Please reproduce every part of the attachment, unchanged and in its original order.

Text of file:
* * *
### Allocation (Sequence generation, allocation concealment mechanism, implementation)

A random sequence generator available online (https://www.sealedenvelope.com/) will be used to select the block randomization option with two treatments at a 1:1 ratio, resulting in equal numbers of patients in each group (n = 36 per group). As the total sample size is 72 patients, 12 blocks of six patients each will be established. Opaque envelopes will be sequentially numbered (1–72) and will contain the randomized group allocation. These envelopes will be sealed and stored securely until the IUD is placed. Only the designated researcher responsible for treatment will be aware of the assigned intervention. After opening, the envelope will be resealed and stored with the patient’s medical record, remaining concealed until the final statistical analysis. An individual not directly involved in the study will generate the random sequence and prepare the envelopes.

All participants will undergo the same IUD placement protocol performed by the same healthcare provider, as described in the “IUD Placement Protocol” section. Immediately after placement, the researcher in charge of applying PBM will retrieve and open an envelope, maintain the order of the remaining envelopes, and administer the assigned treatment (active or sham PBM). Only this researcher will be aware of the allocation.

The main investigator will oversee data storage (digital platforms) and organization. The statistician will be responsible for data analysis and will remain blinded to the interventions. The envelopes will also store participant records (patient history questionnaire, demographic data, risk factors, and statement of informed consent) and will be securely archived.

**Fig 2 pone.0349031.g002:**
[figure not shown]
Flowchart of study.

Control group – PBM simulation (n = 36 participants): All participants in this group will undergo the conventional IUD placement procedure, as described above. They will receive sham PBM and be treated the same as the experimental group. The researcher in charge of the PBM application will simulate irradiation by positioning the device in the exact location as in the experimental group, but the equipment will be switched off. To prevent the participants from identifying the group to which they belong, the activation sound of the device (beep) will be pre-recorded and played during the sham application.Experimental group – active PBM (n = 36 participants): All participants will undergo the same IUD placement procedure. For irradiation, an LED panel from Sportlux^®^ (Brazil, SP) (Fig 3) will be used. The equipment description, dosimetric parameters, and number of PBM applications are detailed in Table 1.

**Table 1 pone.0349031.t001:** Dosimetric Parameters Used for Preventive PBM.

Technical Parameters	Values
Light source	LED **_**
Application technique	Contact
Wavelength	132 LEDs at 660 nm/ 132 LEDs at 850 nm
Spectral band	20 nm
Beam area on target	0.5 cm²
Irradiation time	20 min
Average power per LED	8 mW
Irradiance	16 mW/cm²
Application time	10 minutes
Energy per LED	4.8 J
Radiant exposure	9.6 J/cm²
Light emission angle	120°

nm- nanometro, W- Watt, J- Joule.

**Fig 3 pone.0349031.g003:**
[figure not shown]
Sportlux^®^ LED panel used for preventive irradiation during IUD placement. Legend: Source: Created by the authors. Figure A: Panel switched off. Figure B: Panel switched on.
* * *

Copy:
### Allocation (Sequence generation, allocation concealment mechanism, implementation)

A random sequence generator available online (https://www.sealedenvelope.com/) will be used to select the block randomization option with two treatments at a 1:1 ratio, resulting in equal numbers of patients in each group (n = 36 per group). As the total sample size is 72 patients, 12 blocks of six patients each will be established. Opaque envelopes will be sequentially numbered (1–72) and will contain the randomized group allocation. These envelopes will be sealed and stored securely until the IUD is placed. Only the designated researcher responsible for treatment will be aware of the assigned intervention. After opening, the envelope will be resealed and stored with the patient’s medical record, remaining concealed until the final statistical analysis. An individual not directly involved in the study will generate the random sequence and prepare the envelopes.

All participants will undergo the same IUD placement protocol performed by the same healthcare provider, as described in the “IUD Placement Protocol” section. Immediately after placement, the researcher in charge of applying PBM will retrieve and open an envelope, maintain the order of the remaining envelopes, and administer the assigned treatment (active or sham PBM). Only this researcher will be aware of the allocation.

The main investigator will oversee data storage (digital platforms) and organization. The statistician will be responsible for data analysis and will remain blinded to the interventions. The envelopes will also store participant records (patient history questionnaire, demographic data, risk factors, and statement of informed consent) and will be securely archived.

**Fig 2 pone.0349031.g002:**
[figure not shown]
Flowchart of study.

Control group – PBM simulation (n = 36 participants): All participants in this group will undergo the conventional IUD placement procedure, as described above. They will receive sham PBM and be treated the same as the experimental group. The researcher in charge of the PBM application will simulate irradiation by positioning the device in the exact location as in the experimental group, but the equipment will be switched off. To prevent the participants from identifying the group to which they belong, the activation sound of the device (beep) will be pre-recorded and played during the sham application.Experimental group – active PBM (n = 36 participants): All participants will undergo the same IUD placement procedure. For irradiation, an LED panel from Sportlux^®^ (Brazil, SP) (Fig 3) will be used. The equipment description, dosimetric parameters, and number of PBM applications are detailed in Table 1.

**Table 1 pone.0349031.t001:** Dosimetric Parameters Used for Preventive PBM.

Technical Parameters	Values
Light source	LED **_**
Application technique	Contact
Wavelength	132 LEDs at 660 nm/ 132 LEDs at 850 nm
Spectral band	20 nm
Beam area on target	0.5 cm²
Irradiation time	20 min
Average power per LED	8 mW
Irradiance	16 mW/cm²
Application time	10 minutes
Energy per LED	4.8 J
Radiant exposure	9.6 J/cm²
Light emission angle	120°

nm- nanometro, W- Watt, J- Joule.

**Fig 3 pone.0349031.g003:**
[figure not shown]
Sportlux^®^ LED panel used for preventive irradiation during IUD placement. Legend: Source: Created by the authors. Figure A: Panel switched off. Figure B: Panel switched on.